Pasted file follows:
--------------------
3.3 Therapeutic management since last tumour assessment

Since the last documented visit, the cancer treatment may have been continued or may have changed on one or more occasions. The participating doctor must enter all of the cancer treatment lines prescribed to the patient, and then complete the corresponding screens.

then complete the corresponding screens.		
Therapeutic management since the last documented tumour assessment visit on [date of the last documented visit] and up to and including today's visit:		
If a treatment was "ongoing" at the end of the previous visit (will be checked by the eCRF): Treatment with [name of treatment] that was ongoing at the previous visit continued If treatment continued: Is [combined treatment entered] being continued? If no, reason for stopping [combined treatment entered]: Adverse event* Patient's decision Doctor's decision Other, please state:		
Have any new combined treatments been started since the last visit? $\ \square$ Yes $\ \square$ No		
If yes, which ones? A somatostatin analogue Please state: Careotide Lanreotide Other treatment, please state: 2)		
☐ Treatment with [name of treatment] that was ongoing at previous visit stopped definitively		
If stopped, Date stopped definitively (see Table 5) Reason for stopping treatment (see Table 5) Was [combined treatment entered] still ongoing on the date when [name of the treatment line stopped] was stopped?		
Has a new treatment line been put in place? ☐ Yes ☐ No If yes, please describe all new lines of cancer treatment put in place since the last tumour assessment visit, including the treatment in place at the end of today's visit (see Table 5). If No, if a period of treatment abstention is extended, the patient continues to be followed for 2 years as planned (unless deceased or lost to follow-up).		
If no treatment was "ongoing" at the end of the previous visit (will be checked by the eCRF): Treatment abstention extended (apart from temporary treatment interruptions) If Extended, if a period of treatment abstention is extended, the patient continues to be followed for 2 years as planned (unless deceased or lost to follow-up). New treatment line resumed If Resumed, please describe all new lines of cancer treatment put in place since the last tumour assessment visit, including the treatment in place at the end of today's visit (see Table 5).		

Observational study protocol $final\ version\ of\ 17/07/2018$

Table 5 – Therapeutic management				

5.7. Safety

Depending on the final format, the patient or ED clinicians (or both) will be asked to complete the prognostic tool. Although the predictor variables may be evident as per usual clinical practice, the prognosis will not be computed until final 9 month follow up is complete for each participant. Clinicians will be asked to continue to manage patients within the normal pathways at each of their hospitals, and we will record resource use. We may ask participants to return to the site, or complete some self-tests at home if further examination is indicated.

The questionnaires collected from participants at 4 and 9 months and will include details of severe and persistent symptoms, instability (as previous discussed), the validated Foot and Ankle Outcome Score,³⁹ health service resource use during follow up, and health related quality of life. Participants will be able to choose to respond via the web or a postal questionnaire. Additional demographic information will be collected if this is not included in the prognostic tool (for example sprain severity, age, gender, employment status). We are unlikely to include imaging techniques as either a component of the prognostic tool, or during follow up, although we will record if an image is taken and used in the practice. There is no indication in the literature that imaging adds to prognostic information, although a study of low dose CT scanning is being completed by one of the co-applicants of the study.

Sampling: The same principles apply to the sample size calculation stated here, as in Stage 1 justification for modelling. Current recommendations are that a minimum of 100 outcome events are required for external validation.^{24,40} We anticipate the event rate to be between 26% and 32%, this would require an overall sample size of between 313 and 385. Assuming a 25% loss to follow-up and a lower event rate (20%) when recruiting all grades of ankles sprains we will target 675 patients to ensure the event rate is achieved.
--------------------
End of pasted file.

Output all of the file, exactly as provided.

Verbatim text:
3.3 Therapeutic management since last tumour assessment

Since the last documented visit, the cancer treatment may have been continued or may have changed on one or more occasions. The participating doctor must enter all of the cancer treatment lines prescribed to the patient, and then complete the corresponding screens.

then complete the corresponding screens.		
Therapeutic management since the last documented tumour assessment visit on [date of the last documented visit] and up to and including today's visit:		
If a treatment was "ongoing" at the end of the previous visit (will be checked by the eCRF): Treatment with [name of treatment] that was ongoing at the previous visit continued If treatment continued: Is [combined treatment entered] being continued? If no, reason for stopping [combined treatment entered]: Adverse event* Patient's decision Doctor's decision Other, please state:		
Have any new combined treatments been started since the last visit? $\ \square$ Yes $\ \square$ No		
If yes, which ones? A somatostatin analogue Please state: Careotide Lanreotide Other treatment, please state: 2)		
☐ Treatment with [name of treatment] that was ongoing at previous visit stopped definitively		
If stopped, Date stopped definitively (see Table 5) Reason for stopping treatment (see Table 5) Was [combined treatment entered] still ongoing on the date when [name of the treatment line stopped] was stopped?		
Has a new treatment line been put in place? ☐ Yes ☐ No If yes, please describe all new lines of cancer treatment put in place since the last tumour assessment visit, including the treatment in place at the end of today's visit (see Table 5). If No, if a period of treatment abstention is extended, the patient continues to be followed for 2 years as planned (unless deceased or lost to follow-up).		
If no treatment was "ongoing" at the end of the previous visit (will be checked by the eCRF): Treatment abstention extended (apart from temporary treatment interruptions) If Extended, if a period of treatment abstention is extended, the patient continues to be followed for 2 years as planned (unless deceased or lost to follow-up). New treatment line resumed If Resumed, please describe all new lines of cancer treatment put in place since the last tumour assessment visit, including the treatment in place at the end of today's visit (see Table 5).		

Observational study protocol $final\ version\ of\ 17/07/2018$

Table 5 – Therapeutic management				

5.7. Safety

Depending on the final format, the patient or ED clinicians (or both) will be asked to complete the prognostic tool. Although the predictor variables may be evident as per usual clinical practice, the prognosis will not be computed until final 9 month follow up is complete for each participant. Clinicians will be asked to continue to manage patients within the normal pathways at each of their hospitals, and we will record resource use. We may ask participants to return to the site, or complete some self-tests at home if further examination is indicated.

The questionnaires collected from participants at 4 and 9 months and will include details of severe and persistent symptoms, instability (as previous discussed), the validated Foot and Ankle Outcome Score,³⁹ health service resource use during follow up, and health related quality of life. Participants will be able to choose to respond via the web or a postal questionnaire. Additional demographic information will be collected if this is not included in the prognostic tool (for example sprain severity, age, gender, employment status). We are unlikely to include imaging techniques as either a component of the prognostic tool, or during follow up, although we will record if an image is taken and used in the practice. There is no indication in the literature that imaging adds to prognostic information, although a study of low dose CT scanning is being completed by one of the co-applicants of the study.

Sampling: The same principles apply to the sample size calculation stated here, as in Stage 1 justification for modelling. Current recommendations are that a minimum of 100 outcome events are required for external validation.^{24,40} We anticipate the event rate to be between 26% and 32%, this would require an overall sample size of between 313 and 385. Assuming a 25% loss to follow-up and a lower event rate (20%) when recruiting all grades of ankles sprains we will target 675 patients to ensure the event rate is achieved.